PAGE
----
Joint replacements are the #1 expenditure of Medicare. The process of approving these medical devices is flawed according to the Institute of Medicine. It is time for patients' voices to be heard as stakeholders and for public support for increased medical device industry accountability and heightened protections for patients. Post-market registry. Product warranty. Patient/consumer stakeholder equity. Rescind industry pre-emptions/entitlements. All clinical trials must report all data.
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Thursday, December 28, 2017

21% of clinical trials published in high- impact general medicine journals were motivated by marketing purposes rather than scientific objectives

http://www.tandfonline.com/doi/full/10.1080/08989621.2017.1405259
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Grave fraudulence in medical device research: a narrative review of the PIN seeding study for the Pinnacle hip system
Joan E. Steffen, Ella A. Fassler, Kevin J. Reardon & David S. Egilman
To cite this article: Joan E. Steffen, Ella A. Fassler, Kevin J. Reardon & David S. Egilman (2018) Grave fraudulence in medical device research: a narrative review of the PIN seeding study for the Pinnacle hip system, Accountability in Research, 25:1, 37-66, DOI: 10.1080/08989621.2017.1405259


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ABSTRACT
In 2001, DePuy, a wholly-owned subsidiary of Johnson & Johnson (J&J/DePuy), initiated a seeding study called the Multi-center, Prospective, Clinical Evaluation of Pinnacle Acetabular Implants in Total Hip Arthroplasty(PIN Study). J&J/DePuy designed this study to develop new business opportunities during the launch of their Pinnacle Hip System (PHS) and generate survivorship data for marketing. This arti- cle, the first review of a seeding trial for a medical device, examines internal company documents relating to the PIN Study; the analysis herein focuses on the integrity of J&J/ DePuys research practices in conception, implementation, and analysis. J&J/DePuy violated the study protocol and manipulated data; consented participants in violation of stan- dards protecting human subjects; and did not secure Institutional Review Board approval for all study sites. J&J/ DePuy used PIN Study results as the fundamental selling pointfor the PHS. Medical device seeding trials are distinct from previously-documented pharmaceutical seeding trials because companies can profit directly from device sales and because these studies may be the first clinical evaluation of the device (as was the case for the PIN Study). Seeding trials are malleable marketing projects, not rigorous scientific studies. Regulatory bodies, physicians, and others should be vigilant for persuasive marketing accounts disguised as science.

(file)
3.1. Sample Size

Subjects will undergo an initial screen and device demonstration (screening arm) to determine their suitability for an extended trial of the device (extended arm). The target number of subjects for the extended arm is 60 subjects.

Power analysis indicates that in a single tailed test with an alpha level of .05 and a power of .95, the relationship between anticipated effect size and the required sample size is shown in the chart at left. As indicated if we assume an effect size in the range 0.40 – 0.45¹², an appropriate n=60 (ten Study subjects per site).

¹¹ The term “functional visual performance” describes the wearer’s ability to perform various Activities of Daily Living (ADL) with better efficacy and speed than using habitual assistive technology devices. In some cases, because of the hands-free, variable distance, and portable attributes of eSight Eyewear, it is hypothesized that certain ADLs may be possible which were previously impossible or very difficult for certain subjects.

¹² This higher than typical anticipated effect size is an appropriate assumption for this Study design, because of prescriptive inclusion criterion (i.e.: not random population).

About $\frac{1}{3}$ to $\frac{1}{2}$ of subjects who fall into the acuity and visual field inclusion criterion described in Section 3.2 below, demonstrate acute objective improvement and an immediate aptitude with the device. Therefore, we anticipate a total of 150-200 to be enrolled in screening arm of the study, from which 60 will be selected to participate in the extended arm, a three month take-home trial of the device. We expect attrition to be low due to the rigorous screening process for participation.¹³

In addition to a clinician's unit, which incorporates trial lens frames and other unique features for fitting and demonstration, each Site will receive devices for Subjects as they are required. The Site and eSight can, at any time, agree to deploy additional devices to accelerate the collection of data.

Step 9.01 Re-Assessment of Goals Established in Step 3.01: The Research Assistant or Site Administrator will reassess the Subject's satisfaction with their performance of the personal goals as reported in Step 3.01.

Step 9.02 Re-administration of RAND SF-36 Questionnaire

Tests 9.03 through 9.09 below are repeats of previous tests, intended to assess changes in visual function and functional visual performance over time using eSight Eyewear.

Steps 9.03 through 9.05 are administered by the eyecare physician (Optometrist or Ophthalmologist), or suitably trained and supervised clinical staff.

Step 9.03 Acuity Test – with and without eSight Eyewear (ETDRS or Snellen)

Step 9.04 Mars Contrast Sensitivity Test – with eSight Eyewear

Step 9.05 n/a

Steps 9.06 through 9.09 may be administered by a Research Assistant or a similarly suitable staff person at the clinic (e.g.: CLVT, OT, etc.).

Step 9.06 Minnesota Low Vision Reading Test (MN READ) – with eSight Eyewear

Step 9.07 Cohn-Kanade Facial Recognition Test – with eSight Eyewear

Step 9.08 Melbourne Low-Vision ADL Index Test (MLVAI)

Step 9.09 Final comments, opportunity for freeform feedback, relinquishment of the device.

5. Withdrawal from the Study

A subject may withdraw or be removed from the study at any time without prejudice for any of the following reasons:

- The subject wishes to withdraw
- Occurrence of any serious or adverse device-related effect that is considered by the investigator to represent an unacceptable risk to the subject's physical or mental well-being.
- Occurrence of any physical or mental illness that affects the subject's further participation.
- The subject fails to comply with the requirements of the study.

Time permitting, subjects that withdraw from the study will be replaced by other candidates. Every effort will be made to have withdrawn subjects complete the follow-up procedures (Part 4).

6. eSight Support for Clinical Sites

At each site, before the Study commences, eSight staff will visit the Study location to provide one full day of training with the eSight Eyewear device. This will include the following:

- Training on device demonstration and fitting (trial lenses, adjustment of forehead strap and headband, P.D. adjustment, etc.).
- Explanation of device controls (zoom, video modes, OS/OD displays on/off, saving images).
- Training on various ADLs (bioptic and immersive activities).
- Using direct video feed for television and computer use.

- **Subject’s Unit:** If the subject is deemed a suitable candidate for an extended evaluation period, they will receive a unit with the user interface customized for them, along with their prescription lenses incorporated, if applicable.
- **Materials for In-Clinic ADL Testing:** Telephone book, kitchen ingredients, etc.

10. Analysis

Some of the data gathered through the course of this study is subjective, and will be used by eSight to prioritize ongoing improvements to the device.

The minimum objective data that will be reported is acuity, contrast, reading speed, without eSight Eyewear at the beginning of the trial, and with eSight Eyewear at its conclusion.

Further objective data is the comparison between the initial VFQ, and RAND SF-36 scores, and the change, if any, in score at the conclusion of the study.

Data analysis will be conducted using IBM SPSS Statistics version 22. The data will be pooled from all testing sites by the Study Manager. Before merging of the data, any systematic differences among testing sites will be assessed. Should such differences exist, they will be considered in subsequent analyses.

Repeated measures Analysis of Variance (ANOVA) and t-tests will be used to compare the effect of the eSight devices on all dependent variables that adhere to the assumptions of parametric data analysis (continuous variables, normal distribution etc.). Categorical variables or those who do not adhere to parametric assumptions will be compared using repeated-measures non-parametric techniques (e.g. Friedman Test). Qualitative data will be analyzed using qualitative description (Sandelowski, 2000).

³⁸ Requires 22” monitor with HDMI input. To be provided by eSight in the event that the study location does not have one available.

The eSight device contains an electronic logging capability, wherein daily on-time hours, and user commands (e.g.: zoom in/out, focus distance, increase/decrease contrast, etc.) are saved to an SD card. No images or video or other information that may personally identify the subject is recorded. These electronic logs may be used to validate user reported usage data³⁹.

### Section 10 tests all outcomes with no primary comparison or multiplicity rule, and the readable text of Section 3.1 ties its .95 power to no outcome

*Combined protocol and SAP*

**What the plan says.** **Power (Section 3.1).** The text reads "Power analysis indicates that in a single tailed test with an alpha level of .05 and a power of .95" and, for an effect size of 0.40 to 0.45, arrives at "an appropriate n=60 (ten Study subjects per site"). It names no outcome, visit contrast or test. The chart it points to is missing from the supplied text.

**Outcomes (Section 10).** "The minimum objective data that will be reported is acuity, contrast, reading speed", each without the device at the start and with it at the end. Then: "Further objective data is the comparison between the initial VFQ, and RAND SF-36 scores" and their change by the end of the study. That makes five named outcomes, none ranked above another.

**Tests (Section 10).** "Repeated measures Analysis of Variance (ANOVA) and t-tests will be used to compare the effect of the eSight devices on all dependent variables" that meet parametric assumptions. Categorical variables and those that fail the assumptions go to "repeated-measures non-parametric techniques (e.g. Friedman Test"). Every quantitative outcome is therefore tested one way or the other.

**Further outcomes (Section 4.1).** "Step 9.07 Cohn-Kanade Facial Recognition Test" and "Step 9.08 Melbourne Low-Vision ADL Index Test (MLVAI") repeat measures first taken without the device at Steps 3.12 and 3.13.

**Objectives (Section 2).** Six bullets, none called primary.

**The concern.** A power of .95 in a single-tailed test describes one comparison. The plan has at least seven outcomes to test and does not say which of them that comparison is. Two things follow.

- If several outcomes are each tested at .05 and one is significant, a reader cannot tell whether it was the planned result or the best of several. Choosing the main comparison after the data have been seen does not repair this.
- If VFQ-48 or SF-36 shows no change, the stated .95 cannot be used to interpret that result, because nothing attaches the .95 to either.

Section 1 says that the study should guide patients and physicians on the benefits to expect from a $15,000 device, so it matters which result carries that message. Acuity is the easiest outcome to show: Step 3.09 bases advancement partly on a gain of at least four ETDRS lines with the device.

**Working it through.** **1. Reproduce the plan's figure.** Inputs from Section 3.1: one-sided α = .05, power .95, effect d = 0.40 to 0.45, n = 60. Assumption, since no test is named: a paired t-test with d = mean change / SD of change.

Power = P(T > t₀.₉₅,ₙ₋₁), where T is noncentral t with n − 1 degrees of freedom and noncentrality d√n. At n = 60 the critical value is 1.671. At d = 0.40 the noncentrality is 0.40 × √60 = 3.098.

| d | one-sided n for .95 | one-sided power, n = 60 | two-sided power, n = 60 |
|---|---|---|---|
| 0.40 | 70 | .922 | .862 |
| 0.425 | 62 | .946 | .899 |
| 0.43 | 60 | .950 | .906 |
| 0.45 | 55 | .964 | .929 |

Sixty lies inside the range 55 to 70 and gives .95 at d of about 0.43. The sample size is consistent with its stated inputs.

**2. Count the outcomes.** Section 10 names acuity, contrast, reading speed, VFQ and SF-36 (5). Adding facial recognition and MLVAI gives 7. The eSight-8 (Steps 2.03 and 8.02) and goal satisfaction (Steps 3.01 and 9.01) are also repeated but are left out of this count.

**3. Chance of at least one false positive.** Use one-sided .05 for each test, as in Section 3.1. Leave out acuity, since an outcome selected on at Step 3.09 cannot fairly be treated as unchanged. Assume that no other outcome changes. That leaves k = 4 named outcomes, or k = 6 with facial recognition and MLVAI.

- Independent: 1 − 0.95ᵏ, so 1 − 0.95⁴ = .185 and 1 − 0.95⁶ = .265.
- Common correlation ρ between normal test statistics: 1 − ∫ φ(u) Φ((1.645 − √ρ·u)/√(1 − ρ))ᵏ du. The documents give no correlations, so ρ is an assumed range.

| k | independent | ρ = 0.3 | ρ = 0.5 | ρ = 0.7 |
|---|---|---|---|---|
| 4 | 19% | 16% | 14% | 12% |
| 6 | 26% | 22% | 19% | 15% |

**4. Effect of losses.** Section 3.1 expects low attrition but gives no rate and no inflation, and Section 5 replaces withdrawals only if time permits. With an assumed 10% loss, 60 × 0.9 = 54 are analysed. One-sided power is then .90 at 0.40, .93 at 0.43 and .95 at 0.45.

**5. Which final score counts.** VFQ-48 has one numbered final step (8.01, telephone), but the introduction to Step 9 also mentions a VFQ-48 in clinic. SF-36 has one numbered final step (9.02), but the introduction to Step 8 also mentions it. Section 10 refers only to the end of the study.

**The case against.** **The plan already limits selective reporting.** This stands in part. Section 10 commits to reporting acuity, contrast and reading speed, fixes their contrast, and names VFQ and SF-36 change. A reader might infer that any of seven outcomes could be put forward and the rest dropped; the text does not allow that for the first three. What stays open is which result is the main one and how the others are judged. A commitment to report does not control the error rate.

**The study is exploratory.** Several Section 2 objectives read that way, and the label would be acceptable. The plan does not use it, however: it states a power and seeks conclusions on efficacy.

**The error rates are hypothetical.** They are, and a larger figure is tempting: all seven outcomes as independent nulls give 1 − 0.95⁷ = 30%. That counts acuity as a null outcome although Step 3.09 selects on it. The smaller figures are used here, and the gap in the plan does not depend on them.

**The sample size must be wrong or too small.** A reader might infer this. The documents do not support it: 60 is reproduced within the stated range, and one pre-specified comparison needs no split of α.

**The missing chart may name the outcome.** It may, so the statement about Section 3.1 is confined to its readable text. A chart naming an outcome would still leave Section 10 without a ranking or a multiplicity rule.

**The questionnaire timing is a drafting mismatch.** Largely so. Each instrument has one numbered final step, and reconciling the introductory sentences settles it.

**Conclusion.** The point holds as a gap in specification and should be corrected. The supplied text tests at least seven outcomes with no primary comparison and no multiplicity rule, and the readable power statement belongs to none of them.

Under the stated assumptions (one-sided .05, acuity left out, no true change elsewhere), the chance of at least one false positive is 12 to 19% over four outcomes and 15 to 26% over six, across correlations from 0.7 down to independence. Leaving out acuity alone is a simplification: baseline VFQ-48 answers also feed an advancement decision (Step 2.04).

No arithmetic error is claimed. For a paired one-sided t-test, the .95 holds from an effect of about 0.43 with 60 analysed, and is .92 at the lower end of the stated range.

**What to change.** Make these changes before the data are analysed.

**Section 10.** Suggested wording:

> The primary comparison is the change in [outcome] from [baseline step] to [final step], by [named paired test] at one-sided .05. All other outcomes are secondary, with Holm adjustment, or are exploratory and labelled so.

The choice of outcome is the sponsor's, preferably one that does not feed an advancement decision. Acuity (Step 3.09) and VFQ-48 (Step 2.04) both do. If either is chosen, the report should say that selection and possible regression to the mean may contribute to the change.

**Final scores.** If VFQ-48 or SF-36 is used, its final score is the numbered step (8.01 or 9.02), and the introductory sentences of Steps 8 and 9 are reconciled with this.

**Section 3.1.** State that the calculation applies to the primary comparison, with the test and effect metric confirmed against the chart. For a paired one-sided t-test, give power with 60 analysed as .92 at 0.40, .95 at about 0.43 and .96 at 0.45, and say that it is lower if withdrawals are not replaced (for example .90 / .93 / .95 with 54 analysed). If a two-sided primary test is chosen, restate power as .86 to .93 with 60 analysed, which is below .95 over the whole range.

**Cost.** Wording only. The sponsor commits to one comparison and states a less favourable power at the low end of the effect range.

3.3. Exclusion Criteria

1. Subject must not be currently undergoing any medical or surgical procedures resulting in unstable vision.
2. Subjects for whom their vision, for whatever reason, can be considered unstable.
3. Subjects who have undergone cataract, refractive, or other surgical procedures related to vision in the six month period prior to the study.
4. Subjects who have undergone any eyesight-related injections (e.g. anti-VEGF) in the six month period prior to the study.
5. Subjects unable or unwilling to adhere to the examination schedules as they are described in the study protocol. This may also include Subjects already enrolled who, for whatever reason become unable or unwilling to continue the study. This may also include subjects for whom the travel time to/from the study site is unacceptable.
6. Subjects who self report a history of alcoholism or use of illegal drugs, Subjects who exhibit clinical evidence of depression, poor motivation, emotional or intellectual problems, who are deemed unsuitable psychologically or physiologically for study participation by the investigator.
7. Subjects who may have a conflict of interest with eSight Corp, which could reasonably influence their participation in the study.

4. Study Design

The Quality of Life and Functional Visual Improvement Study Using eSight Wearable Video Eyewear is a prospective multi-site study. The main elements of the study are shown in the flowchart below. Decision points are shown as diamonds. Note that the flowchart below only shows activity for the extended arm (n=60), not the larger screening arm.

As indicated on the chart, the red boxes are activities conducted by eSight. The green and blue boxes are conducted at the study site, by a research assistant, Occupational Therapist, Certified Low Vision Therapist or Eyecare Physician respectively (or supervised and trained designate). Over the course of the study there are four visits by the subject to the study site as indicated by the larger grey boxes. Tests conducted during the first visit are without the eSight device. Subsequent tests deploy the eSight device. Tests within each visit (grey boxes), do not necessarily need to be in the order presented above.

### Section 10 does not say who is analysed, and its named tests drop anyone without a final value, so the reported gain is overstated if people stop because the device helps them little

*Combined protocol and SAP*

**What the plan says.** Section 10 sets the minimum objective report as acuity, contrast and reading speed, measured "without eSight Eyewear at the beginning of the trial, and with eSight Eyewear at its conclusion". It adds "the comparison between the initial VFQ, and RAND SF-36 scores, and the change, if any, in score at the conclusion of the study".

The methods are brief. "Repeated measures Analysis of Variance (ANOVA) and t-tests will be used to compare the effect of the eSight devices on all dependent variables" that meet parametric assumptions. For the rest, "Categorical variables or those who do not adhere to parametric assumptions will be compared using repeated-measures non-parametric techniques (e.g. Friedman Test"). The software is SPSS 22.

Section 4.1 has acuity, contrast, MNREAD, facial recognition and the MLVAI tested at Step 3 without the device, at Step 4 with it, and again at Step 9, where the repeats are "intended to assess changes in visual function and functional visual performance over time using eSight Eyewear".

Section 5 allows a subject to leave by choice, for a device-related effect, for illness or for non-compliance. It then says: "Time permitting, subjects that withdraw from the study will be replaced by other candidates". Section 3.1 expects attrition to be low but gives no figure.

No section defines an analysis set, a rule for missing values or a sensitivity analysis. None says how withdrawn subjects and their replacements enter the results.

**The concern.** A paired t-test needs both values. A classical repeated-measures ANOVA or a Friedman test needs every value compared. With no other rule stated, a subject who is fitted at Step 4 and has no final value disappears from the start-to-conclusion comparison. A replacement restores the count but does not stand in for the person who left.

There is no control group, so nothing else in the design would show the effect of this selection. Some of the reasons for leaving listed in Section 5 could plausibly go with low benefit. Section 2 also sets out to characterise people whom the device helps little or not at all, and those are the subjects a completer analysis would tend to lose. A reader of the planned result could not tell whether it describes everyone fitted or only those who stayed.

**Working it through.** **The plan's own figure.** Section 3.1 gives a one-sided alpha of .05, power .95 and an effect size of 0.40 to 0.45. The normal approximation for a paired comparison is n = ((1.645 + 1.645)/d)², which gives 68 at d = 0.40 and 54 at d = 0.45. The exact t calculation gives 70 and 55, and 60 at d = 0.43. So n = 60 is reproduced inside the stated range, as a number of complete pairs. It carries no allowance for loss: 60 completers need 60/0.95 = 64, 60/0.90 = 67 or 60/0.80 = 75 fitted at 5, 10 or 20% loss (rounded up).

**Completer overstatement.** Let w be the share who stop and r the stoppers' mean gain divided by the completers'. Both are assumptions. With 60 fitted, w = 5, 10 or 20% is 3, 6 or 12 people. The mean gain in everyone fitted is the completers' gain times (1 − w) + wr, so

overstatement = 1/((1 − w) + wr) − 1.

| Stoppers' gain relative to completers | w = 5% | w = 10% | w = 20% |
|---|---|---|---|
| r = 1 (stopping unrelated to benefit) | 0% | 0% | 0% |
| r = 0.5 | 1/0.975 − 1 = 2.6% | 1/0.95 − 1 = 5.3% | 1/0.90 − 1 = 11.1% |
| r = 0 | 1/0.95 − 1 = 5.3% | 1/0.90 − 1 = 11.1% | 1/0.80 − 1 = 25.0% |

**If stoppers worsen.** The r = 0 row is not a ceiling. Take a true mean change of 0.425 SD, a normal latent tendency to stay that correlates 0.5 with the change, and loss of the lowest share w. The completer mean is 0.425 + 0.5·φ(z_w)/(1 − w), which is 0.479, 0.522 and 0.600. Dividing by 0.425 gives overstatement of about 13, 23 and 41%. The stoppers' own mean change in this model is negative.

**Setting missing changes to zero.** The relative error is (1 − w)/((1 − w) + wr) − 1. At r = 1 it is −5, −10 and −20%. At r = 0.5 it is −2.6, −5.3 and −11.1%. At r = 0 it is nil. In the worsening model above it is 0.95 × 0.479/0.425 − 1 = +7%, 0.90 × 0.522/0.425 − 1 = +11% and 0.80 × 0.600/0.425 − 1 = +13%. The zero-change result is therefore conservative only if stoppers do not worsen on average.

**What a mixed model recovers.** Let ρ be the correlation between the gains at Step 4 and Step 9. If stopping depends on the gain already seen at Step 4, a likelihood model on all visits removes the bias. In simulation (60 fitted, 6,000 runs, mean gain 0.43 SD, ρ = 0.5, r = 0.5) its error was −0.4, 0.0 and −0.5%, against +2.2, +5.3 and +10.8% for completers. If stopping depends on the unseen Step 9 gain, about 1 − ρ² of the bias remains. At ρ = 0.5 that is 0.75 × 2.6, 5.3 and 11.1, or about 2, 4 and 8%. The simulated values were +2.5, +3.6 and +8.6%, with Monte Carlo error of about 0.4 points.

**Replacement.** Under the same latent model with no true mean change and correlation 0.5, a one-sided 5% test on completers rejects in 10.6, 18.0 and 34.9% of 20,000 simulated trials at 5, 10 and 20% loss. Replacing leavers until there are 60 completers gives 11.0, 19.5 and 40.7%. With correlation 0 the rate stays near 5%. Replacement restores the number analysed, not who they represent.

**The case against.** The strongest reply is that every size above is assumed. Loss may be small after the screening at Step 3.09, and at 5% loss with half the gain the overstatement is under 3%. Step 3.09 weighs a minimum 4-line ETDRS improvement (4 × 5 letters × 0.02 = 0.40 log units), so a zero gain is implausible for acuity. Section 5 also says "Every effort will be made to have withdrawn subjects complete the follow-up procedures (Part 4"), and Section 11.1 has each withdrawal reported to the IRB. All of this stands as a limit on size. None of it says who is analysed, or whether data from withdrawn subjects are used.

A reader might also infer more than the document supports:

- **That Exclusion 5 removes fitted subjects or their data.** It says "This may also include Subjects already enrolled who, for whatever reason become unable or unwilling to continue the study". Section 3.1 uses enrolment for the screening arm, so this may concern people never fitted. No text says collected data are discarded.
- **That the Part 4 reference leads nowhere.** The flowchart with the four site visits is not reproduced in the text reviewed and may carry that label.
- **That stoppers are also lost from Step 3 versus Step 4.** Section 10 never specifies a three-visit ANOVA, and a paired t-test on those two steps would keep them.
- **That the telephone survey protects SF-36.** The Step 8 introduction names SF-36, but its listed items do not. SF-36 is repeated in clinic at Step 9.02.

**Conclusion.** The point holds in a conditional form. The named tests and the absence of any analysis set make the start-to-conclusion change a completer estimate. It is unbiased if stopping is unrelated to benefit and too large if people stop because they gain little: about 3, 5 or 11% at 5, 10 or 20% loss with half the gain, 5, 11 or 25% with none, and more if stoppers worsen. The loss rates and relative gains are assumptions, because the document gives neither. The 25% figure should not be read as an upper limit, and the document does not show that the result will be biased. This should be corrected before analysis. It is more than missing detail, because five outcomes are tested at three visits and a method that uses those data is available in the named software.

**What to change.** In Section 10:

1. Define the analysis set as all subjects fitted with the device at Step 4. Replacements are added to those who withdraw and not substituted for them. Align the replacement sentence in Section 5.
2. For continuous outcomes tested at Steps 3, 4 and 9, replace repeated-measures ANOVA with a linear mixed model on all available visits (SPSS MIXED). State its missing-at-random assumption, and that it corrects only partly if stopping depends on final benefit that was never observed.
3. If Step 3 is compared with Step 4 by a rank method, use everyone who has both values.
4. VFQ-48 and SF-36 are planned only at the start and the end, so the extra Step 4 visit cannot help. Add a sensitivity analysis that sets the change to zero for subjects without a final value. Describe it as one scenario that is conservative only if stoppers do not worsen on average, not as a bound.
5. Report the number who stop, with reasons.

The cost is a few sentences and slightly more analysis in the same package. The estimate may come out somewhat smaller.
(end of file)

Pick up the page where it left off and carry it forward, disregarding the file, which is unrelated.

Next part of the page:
Introduction
Seeding trials are clinical trials designed by pharmaceutical and medical device companies to promote the use of their products. They are typically conducted as part of a marketing strategy for products that are either under review, cleared, or recently approved by the U.S. Food and Drug Administration (FDA) (Hill et al. 2008; Krumholz, Egilman, and Ross 2011; Sox and Rennie 2008). Hill et al. recognize that [s]eeding trials are
CONTACT David S. Egilman page2image5869920degilman@egilman.com page2image5870128Department of Family Medicine, Brown University 8 North Main St, Suite 404 Attleboro, MA 02703, USA
Color versions of one or more of the figures in the article can be found online at
www.tandfonline.com/GACR.